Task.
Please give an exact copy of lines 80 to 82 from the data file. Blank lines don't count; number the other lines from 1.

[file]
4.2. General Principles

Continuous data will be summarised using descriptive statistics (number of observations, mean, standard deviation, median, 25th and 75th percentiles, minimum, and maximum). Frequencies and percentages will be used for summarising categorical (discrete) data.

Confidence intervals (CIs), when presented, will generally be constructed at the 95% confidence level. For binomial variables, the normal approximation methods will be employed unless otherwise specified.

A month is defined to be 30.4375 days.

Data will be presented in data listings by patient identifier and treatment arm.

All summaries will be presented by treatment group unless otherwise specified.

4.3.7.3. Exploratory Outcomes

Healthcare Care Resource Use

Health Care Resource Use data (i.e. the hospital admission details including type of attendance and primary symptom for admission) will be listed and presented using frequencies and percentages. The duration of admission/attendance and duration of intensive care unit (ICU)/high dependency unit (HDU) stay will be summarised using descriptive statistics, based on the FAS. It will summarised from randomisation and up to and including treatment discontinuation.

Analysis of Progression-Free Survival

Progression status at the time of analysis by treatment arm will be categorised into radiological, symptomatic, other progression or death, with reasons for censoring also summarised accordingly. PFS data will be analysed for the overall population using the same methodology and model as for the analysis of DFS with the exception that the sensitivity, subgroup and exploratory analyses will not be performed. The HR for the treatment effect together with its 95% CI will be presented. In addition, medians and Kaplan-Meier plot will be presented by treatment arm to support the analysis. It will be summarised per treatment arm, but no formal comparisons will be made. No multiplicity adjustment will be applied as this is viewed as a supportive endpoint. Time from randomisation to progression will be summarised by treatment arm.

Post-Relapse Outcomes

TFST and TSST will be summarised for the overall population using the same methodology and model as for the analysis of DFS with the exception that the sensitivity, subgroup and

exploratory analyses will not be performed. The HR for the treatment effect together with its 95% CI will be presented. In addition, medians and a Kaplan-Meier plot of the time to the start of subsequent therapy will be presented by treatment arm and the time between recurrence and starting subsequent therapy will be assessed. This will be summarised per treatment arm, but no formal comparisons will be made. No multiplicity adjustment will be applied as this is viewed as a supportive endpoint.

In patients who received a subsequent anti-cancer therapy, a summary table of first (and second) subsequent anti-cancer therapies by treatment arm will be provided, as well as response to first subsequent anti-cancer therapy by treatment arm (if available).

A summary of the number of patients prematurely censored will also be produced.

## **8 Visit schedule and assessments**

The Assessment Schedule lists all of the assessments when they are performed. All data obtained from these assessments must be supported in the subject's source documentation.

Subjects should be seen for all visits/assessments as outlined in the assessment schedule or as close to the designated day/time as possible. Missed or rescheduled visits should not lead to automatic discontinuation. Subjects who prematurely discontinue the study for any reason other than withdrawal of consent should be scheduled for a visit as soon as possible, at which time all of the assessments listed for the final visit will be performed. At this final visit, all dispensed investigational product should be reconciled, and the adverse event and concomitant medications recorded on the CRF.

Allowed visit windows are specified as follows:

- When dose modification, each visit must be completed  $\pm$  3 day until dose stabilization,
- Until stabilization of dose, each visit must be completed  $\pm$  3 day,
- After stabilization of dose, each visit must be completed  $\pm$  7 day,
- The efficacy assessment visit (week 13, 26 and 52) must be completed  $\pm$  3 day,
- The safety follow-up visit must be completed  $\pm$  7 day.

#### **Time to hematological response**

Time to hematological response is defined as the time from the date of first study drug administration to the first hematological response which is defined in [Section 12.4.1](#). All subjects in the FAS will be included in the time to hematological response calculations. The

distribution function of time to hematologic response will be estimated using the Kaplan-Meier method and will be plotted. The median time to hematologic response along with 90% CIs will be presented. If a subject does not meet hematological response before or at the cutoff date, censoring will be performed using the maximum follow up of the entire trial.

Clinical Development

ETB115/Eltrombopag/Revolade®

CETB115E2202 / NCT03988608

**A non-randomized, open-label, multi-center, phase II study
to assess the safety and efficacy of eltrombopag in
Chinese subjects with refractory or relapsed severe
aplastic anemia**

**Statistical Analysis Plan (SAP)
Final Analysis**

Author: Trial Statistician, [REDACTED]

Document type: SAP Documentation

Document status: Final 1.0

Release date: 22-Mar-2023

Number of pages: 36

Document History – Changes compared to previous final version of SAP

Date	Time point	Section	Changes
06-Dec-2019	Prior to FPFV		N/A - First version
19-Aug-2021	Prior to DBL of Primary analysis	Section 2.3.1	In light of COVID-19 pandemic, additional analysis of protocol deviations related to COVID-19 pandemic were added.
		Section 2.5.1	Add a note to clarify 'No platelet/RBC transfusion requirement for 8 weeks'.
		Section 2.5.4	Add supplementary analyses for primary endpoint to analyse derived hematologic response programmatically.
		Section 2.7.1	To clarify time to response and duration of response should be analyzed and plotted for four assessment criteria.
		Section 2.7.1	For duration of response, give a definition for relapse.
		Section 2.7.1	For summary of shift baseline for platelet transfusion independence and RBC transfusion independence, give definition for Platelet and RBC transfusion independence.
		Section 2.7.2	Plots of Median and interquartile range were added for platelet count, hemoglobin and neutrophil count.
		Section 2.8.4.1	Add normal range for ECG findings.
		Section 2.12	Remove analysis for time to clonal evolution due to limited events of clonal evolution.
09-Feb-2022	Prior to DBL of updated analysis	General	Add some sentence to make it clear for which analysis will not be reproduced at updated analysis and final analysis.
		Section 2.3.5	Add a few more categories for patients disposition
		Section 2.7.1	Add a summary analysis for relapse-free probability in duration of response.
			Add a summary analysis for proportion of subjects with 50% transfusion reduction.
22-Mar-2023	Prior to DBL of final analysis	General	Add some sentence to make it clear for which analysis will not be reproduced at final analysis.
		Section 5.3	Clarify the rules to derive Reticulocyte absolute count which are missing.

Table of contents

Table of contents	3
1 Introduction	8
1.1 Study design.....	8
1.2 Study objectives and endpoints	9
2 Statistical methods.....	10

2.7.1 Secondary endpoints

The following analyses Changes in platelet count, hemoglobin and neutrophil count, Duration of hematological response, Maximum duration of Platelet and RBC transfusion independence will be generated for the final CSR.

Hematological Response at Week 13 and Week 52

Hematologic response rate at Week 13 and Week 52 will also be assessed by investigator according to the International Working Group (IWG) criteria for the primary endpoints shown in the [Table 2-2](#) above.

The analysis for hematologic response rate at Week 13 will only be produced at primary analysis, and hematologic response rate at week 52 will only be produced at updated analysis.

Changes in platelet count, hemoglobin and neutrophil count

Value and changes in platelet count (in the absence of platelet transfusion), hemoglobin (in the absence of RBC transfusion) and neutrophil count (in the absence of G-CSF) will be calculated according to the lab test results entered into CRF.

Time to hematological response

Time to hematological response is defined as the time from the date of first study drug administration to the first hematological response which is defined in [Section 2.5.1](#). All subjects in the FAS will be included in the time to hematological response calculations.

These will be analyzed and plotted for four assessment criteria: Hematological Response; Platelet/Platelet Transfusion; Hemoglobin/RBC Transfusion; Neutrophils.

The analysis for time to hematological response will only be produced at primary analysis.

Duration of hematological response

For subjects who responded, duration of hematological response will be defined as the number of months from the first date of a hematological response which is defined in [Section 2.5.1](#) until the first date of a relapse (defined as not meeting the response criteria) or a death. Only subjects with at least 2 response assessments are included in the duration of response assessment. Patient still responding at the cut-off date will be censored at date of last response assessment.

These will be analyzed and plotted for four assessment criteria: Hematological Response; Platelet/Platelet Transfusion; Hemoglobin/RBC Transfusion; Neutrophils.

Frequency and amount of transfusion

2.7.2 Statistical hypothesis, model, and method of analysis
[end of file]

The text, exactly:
These will be analyzed and plotted for four assessment criteria: Hematological Response; Platelet/Platelet Transfusion; Hemoglobin/RBC Transfusion; Neutrophils.

Frequency and amount of transfusion

2.7.2 Statistical hypothesis, model, and method of analysis